TV star Judy Finnigan has apologised after comments she made about convicted rapist Ched Evans on ITV's Loose Women show prompted a Twitter backlash.
"I apologise unreservedly for any offence that I may have caused as a result of the wording I used," said the former This Morning presenter.
Finnigan stoked viewers' ire by saying the rape was "not violent".
Evans has served half of a five-year sentence after being convicted of raping a 19-year-old woman in 2011.
Finnigan and her fellow Loose Women discussed his case on Monday following reports the 25-year-old footballer may return to Sheffield United following his release.
"If he does go back, he will have to brave an awful lot of comments," said Finnigan during her debut appearance on the lunchtime programme.
"But, having said that, he has served his time, he's served two years.
"The rape - and I am not, please, by any means minimising any kind of rape - but the rape was not violent, he didn't cause any bodily harm to the person.
"It was unpleasant, in a hotel room I believe, and she [the victim] had far too much to drink.
"That is reprehensible but he has been convicted and he has served his time."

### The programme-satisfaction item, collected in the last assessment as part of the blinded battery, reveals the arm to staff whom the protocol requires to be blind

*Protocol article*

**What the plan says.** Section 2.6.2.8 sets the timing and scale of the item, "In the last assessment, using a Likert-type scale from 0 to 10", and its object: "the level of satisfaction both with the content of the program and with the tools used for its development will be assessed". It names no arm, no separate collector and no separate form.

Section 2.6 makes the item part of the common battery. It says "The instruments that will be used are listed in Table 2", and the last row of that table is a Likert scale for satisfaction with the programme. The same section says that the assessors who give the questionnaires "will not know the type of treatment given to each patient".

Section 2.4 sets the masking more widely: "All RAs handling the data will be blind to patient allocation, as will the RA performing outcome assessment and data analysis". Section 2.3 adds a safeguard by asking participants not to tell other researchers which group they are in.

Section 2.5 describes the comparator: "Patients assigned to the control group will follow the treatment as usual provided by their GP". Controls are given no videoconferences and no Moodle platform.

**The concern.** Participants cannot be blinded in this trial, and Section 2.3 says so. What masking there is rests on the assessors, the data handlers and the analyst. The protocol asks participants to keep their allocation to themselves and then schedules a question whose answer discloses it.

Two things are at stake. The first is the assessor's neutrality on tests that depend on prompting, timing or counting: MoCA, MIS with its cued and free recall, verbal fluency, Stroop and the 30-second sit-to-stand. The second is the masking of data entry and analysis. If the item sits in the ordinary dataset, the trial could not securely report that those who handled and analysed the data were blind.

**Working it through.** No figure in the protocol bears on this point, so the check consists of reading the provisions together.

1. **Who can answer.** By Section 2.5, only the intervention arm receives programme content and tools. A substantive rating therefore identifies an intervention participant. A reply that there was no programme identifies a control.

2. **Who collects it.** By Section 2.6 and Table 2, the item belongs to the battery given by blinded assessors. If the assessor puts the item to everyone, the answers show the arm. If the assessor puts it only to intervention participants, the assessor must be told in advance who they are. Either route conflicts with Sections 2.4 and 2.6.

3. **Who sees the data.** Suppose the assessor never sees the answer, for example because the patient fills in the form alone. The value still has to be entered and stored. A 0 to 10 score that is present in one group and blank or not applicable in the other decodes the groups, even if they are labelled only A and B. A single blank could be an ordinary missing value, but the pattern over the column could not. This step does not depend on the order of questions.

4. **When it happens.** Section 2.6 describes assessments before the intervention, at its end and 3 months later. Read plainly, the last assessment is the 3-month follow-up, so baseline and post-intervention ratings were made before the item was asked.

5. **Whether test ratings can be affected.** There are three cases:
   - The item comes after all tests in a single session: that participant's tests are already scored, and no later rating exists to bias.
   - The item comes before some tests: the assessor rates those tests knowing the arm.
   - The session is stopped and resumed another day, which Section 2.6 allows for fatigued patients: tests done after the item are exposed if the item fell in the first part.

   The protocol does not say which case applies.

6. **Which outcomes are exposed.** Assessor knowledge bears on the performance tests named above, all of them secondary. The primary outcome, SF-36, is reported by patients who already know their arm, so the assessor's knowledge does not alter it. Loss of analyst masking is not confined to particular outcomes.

A spokesperson for broadcasting watchdog Ofcom said it had received nine complaints about the 66-year-old's remarks.
Her comments also drew a response from Vera Baird QC, Police and Crime Commissioner for Northumbria, who campaigns against violence towards women and girls.
Rape, she said, is "a serious injury [that] undermines some people for life," adding: "No bodily injury has little relevance."
Ms Baird also took issue with Finnegan's remarks on the victim being inebriated at the time of the incident.
"What has this got to do with this if he forced himself upon her?" she said. "If you get drunk and someone steals your wallet, does this mean it's any less of a theft than if you were sober?"
In a statement issued later on Monday, Finnigan said: "I absolutely wasn't suggesting that rape was anything other than an horrendous crime.
"As I said on the programme, I was in no way attempting to minimise the terrible ordeal that any woman suffers as a result.
"The point I was attempting to raise as part of the debate was what should happen to someone after they have committed a crime and served their time?"
Evans, who was capped 13 times for Wales before his conviction, is due to be released early this month.
When asked to comment, a Loose Women spokesperson said the show was "centred around topical debate and frank discussion" and included opinions "from a mix of viewpoints".